We have recently proposed that aminoacyl-tRNA is channeled during protein synthesis in vivo - i.e., it is directly transferred among the components of the protein-synthesizing machinery and does not mix with aminoacyl-tRNA molecules introduced from outside the cell. To understand the structural basis for these functional properties, we have examined the disposition of aminoacyl-tRNA within the cell. To do this we have developed a Chinese hamster ovary (CHO) permeabilized-cell system using the plant glycoside saponin. We show, using a mixture of free 14C-labeled amino acids and 3H-labeled aminoacyl-tRNAs, that 14C-labeled aminoacyl-tRNAs synthesized endogenously from the free amino acids are preferentially sequestered within the cell, whereas their exogenous 3H counterparts distribute between the inside and outside of the cell based solely on the relative volumes of the two compartments. Furthermore, the endogenous 14C-labeled aminoacyl-tRNA population is resistant to pancreatic ribonuclease action, whereas the 3H molecules are rapidly degraded. We conclude, based on these observations, that aminoacyl-tRNAs synthesized in vivo are continually associated with components of the protein synthesis machinery and are thereby retained within the permeabilized cell and are also protected from RNase action. These data provide independent evidence for the channeling model of protein biosynthesis.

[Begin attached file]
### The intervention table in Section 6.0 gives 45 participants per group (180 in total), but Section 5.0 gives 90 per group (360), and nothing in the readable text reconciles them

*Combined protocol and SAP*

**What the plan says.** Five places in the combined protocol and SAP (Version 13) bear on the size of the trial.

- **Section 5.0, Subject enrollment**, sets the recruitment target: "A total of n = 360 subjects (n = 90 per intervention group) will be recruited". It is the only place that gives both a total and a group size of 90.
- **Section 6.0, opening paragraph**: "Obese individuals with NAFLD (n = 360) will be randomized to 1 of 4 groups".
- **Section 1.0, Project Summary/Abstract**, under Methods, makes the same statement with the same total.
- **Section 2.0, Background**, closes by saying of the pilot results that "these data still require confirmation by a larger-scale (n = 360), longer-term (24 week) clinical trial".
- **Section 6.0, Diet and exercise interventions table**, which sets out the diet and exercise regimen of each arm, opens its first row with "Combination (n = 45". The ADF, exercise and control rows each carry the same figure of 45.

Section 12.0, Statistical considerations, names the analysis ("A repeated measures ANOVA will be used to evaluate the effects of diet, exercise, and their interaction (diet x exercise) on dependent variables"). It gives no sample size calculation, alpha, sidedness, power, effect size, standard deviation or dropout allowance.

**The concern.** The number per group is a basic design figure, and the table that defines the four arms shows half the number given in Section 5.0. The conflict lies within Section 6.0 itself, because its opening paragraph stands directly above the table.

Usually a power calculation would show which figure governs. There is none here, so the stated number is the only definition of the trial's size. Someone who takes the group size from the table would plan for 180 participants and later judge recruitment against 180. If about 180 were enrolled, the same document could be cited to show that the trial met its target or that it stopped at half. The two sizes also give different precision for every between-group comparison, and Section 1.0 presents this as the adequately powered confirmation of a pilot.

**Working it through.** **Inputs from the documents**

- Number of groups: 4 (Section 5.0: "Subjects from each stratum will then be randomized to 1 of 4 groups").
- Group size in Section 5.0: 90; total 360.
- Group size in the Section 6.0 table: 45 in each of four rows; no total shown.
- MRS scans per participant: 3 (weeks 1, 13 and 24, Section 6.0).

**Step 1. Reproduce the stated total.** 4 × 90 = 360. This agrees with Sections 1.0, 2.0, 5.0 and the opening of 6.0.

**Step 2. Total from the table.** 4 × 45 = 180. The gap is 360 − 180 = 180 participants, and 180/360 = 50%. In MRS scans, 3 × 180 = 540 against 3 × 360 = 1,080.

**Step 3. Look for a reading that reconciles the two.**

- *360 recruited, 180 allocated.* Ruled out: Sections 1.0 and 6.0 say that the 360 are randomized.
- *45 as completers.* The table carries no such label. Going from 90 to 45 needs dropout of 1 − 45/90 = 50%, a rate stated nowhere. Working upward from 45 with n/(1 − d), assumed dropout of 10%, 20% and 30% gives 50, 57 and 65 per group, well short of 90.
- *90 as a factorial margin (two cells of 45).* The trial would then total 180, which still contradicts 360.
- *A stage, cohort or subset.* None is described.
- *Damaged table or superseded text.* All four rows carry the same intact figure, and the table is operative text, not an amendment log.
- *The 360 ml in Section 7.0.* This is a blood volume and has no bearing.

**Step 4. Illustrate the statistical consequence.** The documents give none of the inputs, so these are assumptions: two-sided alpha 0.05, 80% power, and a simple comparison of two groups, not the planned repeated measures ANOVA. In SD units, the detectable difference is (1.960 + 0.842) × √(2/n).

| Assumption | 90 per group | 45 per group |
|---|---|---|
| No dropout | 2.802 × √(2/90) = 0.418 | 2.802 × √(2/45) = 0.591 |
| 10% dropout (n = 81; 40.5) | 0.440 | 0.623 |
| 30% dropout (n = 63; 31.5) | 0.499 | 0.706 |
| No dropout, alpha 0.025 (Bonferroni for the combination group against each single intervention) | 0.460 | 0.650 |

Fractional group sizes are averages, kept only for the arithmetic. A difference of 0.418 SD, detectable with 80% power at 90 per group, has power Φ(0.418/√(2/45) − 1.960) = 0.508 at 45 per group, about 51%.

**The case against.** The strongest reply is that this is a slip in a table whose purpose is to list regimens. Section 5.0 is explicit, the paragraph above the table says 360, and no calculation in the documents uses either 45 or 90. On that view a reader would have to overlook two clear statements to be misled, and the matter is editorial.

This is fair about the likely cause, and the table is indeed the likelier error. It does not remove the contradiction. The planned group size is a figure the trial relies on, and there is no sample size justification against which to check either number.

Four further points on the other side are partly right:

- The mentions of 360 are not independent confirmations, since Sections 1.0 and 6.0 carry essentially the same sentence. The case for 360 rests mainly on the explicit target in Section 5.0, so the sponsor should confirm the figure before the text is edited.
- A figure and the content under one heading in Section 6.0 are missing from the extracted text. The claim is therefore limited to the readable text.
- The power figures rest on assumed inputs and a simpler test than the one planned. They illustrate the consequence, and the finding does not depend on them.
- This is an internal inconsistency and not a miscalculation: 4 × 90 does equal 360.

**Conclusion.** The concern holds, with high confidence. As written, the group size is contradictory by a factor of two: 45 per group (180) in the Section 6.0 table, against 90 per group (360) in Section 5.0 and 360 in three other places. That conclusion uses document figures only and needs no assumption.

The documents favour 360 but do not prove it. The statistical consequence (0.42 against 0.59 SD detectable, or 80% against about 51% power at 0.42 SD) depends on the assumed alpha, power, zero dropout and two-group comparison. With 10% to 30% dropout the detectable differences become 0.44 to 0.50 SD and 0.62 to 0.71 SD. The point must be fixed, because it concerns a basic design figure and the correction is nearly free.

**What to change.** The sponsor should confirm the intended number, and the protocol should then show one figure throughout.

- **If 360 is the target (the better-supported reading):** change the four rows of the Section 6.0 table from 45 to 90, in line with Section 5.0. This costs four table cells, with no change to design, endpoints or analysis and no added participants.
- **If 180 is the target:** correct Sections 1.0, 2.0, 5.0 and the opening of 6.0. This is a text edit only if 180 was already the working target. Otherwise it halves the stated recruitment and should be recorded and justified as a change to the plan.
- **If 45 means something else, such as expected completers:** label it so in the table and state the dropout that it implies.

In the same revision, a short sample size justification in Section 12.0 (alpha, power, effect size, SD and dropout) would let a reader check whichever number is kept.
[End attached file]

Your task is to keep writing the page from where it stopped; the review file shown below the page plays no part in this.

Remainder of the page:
|Original language||English (US)|
|Number of pages||4|
|Journal||Proceedings of the National Academy of Sciences of the United States of America|
|State||Published - 1992|
- Protein synthesis
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